Arts / Digital access / Events / Gaming

How Philly Game Mechanics found new audiences with the Fringe Festival

The local group of videogame makers connected with the Philly art festival to curate the Digital Fringe, an art exhibit that lives online. Here's how it went.

The Digital Fringe Showcase, at Harrisburg University's Philadelphia Campus. (Courtesy photo)

This series of articles is underwritten by FringeArts. Reported stories were not reviewed by FringeArts prior to publication. Learn more about our advertising options here.

It was artist Jenny Kessler, a former FringeArts intern, who first drew a line between two Philly institutions that actually make a good match: the 22-year-old performance art festival and a group of local videogame makers known as the Philly Game Mechanics.

The connection proved fruitful when the two organizations partnered to bring to life Digital Fringe, the online side of FringeArts’ yearly festival, which this year takes place Sept. 6–23.

The Game Mechanics — a group born from the old Philly Dev Night meetup — with its grasp on the local community of digital creators, curated a lineup of 26 interactive experiences, digital shortsvideogames and experimental graphic arts that event “goers” could experience from anywhere in the world.

“Artists are exploring the possibilities of our constantly changing digital technology, but creators and artistic institutions alike are unsure how to promote, market, and support this work,” Kessler wrote in a piece for, succinctly describing where the opportunity lies for something like Digital Fringe.

As the festival wraps up this weekend, we asked Philly Game Mechanics (and Flyclops Games founder) Jake O’Brien what the partnership meant to the group of online artisans.

“Working with Fringe meant we could reach new audiences,” O’Brien said. “You get the perspective of the different partners you work with and you get to provide opportunities for our members while stimulating our creative community.”

Raina Searles, marketing manager for FringeArts, said the partnership was a chance to rethink what it meant to have a digital iteration of the festival.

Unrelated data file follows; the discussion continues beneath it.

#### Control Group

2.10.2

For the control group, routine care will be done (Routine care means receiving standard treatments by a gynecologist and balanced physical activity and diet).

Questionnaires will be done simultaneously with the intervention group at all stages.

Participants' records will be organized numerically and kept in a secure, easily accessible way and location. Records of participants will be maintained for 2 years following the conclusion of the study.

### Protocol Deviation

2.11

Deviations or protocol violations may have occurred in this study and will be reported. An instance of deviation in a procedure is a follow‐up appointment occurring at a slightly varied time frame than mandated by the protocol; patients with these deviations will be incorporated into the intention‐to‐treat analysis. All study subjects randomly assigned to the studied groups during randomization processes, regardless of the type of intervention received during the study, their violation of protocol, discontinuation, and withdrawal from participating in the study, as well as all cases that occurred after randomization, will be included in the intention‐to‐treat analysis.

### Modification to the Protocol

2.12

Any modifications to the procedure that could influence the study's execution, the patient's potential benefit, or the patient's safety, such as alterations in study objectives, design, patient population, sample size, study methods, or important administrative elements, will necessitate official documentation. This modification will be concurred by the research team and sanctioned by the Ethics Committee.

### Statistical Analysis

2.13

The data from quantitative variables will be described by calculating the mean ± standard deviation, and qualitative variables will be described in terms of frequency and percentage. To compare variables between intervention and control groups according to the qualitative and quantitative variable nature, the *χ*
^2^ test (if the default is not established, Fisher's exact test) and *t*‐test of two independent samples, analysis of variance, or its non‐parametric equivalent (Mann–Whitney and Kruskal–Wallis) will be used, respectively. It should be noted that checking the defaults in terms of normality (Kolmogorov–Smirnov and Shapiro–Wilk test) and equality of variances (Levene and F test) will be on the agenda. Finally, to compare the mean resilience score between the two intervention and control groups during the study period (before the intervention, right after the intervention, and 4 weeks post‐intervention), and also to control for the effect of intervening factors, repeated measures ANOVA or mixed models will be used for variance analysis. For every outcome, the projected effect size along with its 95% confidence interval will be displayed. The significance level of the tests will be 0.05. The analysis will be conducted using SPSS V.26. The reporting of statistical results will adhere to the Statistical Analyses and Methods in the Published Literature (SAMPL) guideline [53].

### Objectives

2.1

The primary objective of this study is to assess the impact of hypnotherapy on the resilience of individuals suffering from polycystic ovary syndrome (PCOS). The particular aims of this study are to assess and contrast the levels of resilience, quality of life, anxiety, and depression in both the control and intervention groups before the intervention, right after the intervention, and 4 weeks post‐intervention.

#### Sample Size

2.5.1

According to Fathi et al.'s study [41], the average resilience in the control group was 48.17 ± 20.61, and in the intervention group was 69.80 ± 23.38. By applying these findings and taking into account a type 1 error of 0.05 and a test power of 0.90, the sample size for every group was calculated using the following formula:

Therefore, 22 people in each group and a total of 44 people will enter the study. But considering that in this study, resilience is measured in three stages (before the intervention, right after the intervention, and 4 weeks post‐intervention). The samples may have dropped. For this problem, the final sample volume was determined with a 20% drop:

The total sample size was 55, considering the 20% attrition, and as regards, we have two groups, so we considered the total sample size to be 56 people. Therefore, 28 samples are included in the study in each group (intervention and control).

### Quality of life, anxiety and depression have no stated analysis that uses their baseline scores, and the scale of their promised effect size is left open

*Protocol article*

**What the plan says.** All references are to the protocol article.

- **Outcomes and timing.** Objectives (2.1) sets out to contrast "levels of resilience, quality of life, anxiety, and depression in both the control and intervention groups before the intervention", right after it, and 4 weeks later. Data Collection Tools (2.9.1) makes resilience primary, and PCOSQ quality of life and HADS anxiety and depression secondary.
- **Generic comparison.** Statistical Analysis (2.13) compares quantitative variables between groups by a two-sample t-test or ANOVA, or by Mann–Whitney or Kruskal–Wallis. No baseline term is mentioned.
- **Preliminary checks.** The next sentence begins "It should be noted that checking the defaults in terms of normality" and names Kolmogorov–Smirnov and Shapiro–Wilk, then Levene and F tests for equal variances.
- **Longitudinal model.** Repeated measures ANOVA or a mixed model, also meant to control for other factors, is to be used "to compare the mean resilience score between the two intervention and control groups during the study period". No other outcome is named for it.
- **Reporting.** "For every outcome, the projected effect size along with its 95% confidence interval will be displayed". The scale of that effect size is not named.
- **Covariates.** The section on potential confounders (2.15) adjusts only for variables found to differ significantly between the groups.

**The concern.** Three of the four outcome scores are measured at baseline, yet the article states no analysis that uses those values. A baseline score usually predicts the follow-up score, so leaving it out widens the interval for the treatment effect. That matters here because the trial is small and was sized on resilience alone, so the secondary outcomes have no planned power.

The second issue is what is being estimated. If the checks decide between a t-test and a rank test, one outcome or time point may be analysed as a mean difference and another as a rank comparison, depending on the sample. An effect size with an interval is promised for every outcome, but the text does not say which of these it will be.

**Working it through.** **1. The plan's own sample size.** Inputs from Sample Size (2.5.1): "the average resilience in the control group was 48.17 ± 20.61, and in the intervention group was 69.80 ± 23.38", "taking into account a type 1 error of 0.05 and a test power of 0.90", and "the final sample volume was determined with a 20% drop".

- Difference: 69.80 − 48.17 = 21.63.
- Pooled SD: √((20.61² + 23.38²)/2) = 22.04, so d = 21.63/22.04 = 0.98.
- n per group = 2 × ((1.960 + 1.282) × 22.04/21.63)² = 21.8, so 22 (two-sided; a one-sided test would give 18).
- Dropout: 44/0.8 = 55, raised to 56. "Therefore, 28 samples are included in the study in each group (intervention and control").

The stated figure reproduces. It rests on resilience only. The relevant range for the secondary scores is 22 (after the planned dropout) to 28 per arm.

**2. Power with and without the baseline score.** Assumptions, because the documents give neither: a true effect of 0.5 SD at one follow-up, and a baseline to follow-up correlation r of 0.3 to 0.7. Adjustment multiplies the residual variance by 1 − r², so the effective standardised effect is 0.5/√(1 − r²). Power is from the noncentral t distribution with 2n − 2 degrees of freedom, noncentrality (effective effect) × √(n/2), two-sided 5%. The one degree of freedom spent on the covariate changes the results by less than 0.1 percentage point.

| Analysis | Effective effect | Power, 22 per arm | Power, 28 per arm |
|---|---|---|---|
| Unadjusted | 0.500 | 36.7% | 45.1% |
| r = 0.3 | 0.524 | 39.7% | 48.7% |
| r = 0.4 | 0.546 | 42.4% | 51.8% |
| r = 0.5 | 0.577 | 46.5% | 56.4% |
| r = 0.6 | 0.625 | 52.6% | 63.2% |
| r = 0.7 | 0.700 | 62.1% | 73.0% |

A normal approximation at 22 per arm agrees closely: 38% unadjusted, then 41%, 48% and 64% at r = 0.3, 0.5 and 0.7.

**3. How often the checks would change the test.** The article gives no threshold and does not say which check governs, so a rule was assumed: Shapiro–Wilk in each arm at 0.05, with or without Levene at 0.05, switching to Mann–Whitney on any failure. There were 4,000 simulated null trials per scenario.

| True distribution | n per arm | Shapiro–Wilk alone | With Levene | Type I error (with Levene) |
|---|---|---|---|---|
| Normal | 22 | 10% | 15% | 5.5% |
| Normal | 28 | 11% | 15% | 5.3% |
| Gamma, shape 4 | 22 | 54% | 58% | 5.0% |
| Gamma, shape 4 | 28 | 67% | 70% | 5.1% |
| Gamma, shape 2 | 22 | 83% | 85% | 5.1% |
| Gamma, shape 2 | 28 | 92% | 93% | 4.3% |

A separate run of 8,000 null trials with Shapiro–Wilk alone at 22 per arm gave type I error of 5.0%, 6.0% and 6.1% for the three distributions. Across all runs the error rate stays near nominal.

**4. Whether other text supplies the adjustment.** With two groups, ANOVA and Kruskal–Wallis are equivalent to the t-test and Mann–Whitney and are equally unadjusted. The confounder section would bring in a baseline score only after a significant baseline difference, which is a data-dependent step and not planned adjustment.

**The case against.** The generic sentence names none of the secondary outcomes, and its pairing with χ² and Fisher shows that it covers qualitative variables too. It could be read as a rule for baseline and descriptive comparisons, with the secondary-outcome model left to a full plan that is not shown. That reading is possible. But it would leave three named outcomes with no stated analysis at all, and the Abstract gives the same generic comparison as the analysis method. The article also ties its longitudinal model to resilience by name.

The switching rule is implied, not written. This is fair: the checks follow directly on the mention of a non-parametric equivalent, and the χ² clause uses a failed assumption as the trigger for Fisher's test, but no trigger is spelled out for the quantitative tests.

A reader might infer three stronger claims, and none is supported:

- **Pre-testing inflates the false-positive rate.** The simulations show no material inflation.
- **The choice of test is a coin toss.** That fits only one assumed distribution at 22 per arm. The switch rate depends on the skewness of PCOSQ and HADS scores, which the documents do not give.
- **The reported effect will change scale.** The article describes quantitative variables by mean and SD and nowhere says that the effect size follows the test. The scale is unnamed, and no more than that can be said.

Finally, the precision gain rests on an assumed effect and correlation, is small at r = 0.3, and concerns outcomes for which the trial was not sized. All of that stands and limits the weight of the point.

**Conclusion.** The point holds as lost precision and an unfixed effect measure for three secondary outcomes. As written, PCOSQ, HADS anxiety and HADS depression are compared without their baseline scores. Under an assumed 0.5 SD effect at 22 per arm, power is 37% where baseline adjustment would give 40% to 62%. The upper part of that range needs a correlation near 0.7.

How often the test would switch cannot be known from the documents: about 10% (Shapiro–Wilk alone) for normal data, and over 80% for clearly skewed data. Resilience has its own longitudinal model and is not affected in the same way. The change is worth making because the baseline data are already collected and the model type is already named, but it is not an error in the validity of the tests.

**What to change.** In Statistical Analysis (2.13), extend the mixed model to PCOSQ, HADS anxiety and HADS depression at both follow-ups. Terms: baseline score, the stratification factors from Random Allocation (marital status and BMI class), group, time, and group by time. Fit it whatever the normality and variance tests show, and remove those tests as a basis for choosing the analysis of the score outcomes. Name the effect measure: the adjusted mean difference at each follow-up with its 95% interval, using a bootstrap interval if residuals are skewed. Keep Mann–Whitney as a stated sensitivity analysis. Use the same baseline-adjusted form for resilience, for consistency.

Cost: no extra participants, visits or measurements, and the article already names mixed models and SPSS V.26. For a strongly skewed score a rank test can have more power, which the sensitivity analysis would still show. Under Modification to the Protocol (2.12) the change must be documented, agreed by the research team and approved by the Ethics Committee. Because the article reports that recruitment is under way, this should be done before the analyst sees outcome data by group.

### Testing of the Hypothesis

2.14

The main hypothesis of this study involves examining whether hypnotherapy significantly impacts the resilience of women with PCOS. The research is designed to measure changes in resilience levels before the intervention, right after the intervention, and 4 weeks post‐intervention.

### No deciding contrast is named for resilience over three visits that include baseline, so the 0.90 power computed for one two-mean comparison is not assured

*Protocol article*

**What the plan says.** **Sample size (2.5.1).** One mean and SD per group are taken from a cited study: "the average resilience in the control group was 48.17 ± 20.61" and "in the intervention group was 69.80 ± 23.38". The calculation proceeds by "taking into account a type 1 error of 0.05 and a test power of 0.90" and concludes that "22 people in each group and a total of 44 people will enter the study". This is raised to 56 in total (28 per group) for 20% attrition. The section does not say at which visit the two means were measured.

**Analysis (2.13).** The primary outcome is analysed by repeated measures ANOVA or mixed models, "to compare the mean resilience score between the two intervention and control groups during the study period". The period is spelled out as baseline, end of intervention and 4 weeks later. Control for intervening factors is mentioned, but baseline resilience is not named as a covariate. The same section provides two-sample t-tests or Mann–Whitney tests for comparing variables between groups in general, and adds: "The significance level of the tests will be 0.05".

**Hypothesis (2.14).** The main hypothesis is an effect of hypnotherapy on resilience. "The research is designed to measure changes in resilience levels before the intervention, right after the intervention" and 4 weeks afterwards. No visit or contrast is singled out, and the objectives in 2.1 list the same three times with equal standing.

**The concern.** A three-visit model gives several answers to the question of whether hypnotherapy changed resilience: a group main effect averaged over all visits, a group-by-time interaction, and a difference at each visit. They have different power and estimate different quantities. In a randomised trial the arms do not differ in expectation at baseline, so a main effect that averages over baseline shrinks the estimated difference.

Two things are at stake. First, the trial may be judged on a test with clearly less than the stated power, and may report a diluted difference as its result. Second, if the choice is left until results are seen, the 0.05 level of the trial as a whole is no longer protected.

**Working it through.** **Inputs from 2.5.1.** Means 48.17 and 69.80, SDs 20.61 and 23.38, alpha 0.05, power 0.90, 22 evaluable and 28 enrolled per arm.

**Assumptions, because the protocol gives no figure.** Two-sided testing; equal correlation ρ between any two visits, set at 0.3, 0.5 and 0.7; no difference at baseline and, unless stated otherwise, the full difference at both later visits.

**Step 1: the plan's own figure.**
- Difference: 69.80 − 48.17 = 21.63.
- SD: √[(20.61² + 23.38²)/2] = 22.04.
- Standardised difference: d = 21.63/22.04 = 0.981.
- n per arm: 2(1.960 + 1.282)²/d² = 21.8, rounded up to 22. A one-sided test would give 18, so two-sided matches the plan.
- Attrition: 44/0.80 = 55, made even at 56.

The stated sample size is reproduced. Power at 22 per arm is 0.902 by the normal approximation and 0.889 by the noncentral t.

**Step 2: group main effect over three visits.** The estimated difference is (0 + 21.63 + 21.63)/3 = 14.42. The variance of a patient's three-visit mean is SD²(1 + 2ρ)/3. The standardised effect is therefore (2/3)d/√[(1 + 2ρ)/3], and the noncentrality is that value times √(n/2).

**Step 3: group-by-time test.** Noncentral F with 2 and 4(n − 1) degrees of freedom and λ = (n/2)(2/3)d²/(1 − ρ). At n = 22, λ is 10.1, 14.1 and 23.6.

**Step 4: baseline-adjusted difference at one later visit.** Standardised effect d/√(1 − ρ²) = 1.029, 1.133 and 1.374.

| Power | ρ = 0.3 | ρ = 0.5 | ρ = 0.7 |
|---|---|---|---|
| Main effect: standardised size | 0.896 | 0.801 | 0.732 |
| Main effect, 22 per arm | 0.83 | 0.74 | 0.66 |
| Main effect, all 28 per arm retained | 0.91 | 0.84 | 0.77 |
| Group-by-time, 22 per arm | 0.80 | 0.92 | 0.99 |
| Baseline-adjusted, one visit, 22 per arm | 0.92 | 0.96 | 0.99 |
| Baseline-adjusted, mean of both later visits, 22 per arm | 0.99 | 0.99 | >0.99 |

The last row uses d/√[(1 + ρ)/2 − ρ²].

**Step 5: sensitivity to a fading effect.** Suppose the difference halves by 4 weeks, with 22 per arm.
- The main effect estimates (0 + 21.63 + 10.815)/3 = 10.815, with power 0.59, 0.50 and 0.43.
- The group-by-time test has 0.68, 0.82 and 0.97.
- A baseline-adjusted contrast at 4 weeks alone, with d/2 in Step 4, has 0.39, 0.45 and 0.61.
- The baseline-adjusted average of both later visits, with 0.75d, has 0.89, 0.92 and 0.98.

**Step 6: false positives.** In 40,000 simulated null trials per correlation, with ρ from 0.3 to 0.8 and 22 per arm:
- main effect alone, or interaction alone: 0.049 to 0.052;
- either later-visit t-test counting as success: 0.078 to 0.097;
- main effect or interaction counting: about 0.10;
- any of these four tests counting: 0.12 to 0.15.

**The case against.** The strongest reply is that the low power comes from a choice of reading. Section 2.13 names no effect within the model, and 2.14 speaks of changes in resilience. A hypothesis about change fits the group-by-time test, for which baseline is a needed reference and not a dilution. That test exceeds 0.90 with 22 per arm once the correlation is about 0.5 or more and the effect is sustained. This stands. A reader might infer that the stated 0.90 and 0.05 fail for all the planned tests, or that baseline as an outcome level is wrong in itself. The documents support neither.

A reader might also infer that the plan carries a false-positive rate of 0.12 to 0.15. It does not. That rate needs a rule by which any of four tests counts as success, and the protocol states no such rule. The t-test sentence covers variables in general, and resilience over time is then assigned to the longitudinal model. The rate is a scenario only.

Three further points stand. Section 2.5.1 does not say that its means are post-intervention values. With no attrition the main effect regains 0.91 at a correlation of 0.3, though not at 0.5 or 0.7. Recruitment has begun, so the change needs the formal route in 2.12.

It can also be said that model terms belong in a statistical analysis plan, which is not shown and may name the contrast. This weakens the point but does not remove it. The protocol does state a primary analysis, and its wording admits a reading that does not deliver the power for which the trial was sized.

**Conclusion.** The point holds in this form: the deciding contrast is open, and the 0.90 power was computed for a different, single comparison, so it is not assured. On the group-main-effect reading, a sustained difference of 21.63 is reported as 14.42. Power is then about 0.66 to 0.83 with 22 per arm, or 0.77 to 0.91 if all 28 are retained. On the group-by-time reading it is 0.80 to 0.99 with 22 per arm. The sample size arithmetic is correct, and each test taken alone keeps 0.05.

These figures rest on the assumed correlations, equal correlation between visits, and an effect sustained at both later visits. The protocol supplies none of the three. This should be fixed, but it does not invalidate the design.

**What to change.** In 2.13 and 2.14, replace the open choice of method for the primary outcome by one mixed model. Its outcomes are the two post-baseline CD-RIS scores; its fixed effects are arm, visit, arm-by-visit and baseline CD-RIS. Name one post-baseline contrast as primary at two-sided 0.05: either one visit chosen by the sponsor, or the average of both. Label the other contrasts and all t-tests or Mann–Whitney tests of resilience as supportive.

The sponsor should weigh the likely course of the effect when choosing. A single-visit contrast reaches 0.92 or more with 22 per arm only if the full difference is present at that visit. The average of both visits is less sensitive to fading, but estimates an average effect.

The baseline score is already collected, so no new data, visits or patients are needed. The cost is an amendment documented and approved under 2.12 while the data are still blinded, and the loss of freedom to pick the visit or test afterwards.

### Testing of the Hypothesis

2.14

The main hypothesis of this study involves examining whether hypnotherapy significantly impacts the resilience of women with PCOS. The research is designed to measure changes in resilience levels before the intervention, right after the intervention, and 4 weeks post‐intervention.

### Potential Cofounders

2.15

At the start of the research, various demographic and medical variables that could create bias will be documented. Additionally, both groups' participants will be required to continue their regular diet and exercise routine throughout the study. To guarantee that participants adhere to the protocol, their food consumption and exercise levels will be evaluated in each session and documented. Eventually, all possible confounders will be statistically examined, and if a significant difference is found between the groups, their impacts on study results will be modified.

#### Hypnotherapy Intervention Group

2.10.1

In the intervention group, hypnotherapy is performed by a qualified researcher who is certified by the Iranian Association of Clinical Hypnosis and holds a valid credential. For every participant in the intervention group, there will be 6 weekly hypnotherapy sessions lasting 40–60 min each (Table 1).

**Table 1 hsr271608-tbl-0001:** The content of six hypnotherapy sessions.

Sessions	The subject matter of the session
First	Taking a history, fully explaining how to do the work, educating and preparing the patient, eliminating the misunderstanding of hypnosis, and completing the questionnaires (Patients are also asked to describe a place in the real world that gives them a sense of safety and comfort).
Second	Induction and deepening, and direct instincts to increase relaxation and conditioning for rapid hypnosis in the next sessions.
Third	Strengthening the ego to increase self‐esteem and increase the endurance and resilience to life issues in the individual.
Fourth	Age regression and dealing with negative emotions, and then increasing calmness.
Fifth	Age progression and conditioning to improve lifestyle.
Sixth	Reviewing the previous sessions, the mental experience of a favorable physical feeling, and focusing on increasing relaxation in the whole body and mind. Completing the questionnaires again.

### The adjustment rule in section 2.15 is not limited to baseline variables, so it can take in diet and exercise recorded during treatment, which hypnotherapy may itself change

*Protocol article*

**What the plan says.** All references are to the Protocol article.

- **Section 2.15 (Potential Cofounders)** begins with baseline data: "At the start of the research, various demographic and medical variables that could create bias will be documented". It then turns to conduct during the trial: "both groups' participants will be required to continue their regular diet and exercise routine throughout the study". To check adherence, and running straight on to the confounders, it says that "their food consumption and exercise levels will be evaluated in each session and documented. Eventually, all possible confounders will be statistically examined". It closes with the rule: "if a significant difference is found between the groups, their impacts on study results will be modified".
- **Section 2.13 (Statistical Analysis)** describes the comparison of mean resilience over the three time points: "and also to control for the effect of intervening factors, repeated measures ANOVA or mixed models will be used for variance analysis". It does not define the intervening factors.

“What we want is to be a platform for the art that lives within Philly,” Searles said. “We’re really excited to be offering something to people no matter what their background is. Also, people don’t need a tech backgrounds to experience all of this: People already live on their phones so this is a way to take Fringe with you wherever you go.”

For game developer Daniel Shumway — the mind behind time traveling puzzle game Reset Hard — Digital Fringe was a chance to add outside input to the creative process.

“When you’re developing a game you’re very close to it,” said Shumway, 25, who demo’d his game at the Festival’s showcase on Sept. 12. “Your perspective will shift. You won’t be able to tell if something is easy or hard. It’s so valuable to see how people respond.”

(Give Reset Hard a whirl here.)

As for R&J, the mobile adventure where you are paired up with a stranger to experience Romeo and Juliet in a different way, creator Jessica Creane gave us a promising update the day after our piece on the project went live:

“We just had our first players finish up the game [on Sept. 10], which ended with both players ‘breaking’ the rules to meet up in person and one of the players writing to us to say that they may have just found true love! Pretty exciting,” Creane said.

Companies: FringeArts

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